The efficiency equation is a comparison of the work output from an operation to the work input to that same operation. The amount of "work" could refer to time, effort, capacity, or more tangible items. A high level of efficiency implies a minimal amount of wasted time, effort, capacity, materials, and so forth. This can translate into a high level of profitability in a business.
The efficiency formula is:
(Work output ÷ Work input) x 100%
The work output in this definition is considered to be the useful amount of work output - that is, all scrap, spoilage, and waste is excluded from the numerator. The efficiency formula can be used in a variety of areas, such as to examine the efficiency of motors and in quantifying energy utilization. The concept has been most thoroughly formalized in cost accounting. For example:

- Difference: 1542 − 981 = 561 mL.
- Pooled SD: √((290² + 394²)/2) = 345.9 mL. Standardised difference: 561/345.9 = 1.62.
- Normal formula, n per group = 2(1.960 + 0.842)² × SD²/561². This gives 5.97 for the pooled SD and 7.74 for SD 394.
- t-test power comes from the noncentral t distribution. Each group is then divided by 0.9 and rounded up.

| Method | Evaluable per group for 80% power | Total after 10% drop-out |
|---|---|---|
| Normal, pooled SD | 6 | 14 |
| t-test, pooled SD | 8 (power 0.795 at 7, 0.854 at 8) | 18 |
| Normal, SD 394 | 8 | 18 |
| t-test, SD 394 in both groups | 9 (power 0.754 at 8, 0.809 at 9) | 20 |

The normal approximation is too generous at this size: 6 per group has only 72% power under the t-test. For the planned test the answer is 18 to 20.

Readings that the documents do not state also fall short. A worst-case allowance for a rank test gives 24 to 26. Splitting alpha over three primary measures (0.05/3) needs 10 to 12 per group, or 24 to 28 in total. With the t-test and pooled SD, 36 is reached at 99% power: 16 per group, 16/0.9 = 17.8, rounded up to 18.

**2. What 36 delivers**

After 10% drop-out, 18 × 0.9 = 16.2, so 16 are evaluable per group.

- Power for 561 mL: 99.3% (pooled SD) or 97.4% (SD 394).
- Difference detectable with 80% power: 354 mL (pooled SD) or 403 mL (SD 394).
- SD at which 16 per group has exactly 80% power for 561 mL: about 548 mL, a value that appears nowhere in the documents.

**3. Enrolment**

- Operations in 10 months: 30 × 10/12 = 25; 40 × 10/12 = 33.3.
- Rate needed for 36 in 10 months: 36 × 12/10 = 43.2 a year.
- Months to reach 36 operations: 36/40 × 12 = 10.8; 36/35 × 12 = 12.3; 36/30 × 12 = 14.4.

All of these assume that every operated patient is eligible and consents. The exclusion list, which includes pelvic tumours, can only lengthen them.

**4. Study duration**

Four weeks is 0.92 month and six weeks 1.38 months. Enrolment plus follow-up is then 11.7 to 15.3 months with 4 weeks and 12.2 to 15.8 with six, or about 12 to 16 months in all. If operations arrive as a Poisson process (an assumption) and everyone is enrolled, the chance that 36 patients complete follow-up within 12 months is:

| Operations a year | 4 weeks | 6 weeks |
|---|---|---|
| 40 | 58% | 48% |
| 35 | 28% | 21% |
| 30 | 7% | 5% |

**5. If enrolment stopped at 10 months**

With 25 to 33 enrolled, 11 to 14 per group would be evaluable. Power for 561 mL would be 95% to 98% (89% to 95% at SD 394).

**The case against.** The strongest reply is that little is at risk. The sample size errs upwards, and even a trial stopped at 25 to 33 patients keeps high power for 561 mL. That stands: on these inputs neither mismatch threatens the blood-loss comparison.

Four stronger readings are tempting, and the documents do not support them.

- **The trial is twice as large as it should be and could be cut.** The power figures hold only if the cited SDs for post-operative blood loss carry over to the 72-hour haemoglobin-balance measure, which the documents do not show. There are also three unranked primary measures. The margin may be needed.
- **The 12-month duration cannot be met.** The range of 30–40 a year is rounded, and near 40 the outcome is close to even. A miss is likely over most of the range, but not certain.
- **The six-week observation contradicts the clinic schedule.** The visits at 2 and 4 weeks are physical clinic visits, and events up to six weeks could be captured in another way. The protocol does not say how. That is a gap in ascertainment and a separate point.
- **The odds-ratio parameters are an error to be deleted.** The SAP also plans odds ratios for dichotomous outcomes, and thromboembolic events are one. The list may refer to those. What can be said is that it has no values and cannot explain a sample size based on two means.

- Labor efficiency variance. This is the actual hours worked minus the standard hours worked, multiplied by the standard labor cost per hour.
- Material yield variance. This is the actual number of units used minus the standard amount expected to be used, multiplied by the standard cost per unit.
- Variable overhead efficiency variance. This is the difference between the actual and standard number of hours worked, multiplied by the standard overhead rate. Some other basis of allocation than hours worked may be used for this allocation.
In short, the general concept of the efficiency equation can be applied to many specific areas. Within those areas, it may be defined or named differently.